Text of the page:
In recent days I’ve had some interesting discussions about yokes. They began when I sent out a pre-release copy of a top-down raglan sleeved sweater pattern, in which I labeled one of the sections ‘Yoke.’ A couple of knitters promptly replied to point out that the pattern was for a raglan sweater, not for a ‘yoked’ sweater.
Thankfully, we were all correct.
I am aware that some knitters use the term yoke to refer specifically to circular yokes of the kind with concentric colourwork or lace motifs (i.e. Scéal Grá, pictured above). However, the definition of a yoke in the context of garment construction is in fact far broader. All sweaters, no matter how they are constructed, have yokes.
The yoke of a sweater is the section that goes over your head and sits above the underarms. If you imagine a horizontal line at underarm level, the yoke is everything above it - including the neckline, shoulders, upper chest, upper back, and sleeve caps, as applicable.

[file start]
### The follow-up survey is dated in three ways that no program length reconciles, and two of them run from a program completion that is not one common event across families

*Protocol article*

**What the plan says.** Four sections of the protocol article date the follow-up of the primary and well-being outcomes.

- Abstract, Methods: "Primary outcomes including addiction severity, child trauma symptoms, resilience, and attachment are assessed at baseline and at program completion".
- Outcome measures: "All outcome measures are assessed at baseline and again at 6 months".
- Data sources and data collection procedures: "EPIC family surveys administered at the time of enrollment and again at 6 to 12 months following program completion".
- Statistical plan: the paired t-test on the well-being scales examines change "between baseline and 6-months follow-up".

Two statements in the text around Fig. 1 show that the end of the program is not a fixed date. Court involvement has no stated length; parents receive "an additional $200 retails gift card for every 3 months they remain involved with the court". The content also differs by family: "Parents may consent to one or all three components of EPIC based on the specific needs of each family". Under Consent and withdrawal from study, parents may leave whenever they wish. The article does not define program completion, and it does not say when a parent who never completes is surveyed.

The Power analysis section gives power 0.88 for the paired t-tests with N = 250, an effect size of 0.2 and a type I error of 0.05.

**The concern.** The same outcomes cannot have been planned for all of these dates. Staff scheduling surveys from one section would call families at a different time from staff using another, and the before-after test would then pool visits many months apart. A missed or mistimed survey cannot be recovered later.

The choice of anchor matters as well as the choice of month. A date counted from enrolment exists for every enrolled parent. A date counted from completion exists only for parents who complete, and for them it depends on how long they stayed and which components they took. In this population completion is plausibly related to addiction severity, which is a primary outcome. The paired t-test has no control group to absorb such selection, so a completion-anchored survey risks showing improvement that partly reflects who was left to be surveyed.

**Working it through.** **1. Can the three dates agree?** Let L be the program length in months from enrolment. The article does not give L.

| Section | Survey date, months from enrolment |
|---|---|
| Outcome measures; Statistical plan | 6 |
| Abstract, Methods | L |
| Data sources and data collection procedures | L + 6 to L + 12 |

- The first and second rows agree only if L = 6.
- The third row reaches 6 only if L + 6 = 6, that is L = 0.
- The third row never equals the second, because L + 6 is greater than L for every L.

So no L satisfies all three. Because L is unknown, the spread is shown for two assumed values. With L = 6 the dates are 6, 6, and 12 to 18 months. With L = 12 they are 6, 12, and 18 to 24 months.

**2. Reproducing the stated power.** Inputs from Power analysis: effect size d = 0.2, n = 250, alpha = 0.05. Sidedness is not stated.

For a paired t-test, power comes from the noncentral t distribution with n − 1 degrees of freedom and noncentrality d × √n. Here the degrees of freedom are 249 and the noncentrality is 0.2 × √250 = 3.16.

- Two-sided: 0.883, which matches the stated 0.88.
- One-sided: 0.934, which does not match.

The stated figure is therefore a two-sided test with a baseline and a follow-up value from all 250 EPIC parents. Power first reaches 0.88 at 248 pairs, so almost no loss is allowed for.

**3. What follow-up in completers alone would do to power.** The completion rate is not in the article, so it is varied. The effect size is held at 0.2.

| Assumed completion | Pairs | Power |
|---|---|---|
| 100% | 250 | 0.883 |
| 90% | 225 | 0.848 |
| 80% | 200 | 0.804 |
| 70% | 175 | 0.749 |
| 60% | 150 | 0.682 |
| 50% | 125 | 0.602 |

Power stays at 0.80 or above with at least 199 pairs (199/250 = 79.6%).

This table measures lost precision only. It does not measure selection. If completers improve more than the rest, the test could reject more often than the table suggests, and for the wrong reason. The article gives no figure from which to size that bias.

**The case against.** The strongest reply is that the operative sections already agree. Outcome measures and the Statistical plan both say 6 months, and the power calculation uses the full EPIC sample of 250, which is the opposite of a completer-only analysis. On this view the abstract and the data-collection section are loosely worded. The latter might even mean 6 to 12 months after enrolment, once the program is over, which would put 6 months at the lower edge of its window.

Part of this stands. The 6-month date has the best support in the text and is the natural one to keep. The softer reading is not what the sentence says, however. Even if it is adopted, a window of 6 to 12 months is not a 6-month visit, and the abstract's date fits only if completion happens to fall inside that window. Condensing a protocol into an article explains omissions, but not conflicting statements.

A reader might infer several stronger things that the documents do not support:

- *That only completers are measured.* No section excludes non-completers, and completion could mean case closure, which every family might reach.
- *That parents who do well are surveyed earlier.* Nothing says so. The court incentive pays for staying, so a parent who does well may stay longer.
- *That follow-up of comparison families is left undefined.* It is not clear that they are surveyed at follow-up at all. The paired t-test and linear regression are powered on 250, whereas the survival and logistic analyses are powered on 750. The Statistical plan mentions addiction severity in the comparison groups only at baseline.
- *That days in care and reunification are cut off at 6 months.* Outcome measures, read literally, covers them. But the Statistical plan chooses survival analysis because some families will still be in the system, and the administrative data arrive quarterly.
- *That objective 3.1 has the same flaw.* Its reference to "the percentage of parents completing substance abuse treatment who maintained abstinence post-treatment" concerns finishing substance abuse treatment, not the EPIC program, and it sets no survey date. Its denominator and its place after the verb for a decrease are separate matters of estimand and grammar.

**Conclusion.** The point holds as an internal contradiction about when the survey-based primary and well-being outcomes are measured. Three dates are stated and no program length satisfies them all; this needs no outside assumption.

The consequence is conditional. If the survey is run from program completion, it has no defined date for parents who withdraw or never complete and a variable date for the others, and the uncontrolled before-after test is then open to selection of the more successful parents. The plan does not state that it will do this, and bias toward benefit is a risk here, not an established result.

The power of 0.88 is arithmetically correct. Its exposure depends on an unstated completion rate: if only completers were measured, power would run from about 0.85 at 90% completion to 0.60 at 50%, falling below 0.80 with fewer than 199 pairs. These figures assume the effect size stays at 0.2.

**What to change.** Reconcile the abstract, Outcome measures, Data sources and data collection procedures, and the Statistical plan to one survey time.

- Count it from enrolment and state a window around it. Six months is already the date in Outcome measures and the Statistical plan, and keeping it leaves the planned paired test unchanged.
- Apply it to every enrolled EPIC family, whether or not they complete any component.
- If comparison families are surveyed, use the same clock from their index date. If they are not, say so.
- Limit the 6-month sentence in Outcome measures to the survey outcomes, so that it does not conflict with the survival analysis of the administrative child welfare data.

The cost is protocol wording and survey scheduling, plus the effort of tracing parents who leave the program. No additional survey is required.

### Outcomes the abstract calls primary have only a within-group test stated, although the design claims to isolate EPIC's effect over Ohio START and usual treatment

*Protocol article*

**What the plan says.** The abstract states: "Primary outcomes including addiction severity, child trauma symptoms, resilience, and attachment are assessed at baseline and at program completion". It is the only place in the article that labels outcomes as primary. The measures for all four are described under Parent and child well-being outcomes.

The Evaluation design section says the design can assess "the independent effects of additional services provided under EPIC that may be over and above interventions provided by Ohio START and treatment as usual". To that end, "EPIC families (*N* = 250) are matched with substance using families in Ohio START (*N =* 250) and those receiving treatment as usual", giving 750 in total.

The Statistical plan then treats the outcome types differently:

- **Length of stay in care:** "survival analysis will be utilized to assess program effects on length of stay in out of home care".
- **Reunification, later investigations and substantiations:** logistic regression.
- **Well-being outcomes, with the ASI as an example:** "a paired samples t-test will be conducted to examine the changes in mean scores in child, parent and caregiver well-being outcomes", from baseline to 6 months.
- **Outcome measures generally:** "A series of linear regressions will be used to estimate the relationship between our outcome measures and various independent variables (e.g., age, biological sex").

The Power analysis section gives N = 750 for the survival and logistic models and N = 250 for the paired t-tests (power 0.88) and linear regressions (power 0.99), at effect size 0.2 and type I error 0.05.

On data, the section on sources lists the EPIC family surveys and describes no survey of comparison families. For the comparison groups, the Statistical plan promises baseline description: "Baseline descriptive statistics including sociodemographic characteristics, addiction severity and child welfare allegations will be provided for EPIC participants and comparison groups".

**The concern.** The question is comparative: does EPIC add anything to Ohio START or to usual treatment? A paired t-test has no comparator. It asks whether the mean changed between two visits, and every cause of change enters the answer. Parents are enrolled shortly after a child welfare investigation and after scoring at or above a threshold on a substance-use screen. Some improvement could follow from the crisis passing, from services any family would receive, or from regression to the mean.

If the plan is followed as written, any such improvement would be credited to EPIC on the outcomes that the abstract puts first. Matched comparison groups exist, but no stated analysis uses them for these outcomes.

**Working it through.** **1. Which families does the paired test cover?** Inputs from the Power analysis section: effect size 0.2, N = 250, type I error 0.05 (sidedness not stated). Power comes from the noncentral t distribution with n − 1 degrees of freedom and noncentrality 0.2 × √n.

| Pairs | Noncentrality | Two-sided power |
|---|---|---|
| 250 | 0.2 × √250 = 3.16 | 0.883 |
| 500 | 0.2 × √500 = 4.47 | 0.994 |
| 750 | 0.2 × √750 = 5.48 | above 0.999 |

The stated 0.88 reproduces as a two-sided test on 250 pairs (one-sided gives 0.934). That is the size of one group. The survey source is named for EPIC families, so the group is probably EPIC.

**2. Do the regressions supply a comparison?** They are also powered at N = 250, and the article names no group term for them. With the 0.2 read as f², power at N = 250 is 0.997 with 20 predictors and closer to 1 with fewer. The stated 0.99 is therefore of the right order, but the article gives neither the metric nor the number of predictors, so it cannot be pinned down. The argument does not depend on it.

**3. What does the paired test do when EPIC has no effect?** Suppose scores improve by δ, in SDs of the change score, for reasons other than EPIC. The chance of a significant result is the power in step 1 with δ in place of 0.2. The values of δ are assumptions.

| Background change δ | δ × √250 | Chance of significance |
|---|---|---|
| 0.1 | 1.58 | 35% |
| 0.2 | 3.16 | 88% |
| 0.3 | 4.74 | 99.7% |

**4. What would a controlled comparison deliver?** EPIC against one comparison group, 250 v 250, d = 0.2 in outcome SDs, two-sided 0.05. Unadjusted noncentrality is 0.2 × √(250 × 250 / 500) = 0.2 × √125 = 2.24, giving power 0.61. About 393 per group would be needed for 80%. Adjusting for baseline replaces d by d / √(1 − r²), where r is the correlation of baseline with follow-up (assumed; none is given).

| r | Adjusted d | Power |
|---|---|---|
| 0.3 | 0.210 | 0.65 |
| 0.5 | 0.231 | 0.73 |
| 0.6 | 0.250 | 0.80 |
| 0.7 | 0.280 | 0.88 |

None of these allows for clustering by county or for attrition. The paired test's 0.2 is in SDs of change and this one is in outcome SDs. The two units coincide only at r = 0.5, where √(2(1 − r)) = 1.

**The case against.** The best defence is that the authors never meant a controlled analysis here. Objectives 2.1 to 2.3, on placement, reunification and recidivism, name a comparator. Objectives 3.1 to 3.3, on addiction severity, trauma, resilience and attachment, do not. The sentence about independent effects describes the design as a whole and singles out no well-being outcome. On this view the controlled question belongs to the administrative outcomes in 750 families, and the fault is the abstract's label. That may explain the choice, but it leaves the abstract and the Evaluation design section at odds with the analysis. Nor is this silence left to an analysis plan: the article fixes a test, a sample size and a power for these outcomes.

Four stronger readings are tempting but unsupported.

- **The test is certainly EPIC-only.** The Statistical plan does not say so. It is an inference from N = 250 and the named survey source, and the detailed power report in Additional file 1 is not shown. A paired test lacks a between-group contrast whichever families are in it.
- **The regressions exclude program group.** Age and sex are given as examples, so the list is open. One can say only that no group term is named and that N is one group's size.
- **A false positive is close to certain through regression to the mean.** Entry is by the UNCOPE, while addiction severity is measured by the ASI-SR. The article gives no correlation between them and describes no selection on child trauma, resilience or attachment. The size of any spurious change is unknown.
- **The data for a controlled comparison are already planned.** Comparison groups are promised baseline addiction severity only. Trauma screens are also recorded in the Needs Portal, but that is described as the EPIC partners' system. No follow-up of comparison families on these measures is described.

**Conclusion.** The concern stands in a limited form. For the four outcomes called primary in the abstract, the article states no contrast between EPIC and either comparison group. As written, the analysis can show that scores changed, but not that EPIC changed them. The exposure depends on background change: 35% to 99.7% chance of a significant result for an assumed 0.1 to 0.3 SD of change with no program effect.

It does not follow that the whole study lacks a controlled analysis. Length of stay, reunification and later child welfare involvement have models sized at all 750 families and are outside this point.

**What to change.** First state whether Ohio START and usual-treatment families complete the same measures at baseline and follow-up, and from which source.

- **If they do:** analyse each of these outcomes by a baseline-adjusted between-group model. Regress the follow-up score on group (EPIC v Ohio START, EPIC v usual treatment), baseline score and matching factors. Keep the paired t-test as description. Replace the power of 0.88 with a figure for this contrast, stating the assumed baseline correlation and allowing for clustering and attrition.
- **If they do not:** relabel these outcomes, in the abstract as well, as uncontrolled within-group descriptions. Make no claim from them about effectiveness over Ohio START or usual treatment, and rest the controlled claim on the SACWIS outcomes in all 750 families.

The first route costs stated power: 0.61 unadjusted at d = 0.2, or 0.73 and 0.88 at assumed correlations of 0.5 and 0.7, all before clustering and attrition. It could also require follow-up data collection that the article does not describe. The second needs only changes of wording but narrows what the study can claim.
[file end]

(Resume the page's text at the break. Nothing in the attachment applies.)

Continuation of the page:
The term yoked construction refers to methods of crafting a garment (whether by sewing or knitting) where the yoke is worked as a distinct pattern piece.
For hand-knitting, this means that the yoke can be knitted seamlessly in the round, with either circular, raglan, or contiguous construction, or any combination thereof. On a top down sweater, for instance, the yoke is the bit you do prior to dividing for sleeves. On a bottom up sweeter, the yoke is the bit you do after attaching the sleeves.
A yoke can also be knitted flat, then pieced together with other parts of the garment.
In short: A circular colourwork yoke is certainly a type of yoke. But not all yokes need be of this style. The yoke is simply the upper part of a sweater, from underarm to neck opening.
I hope this brings some clarity to the topic.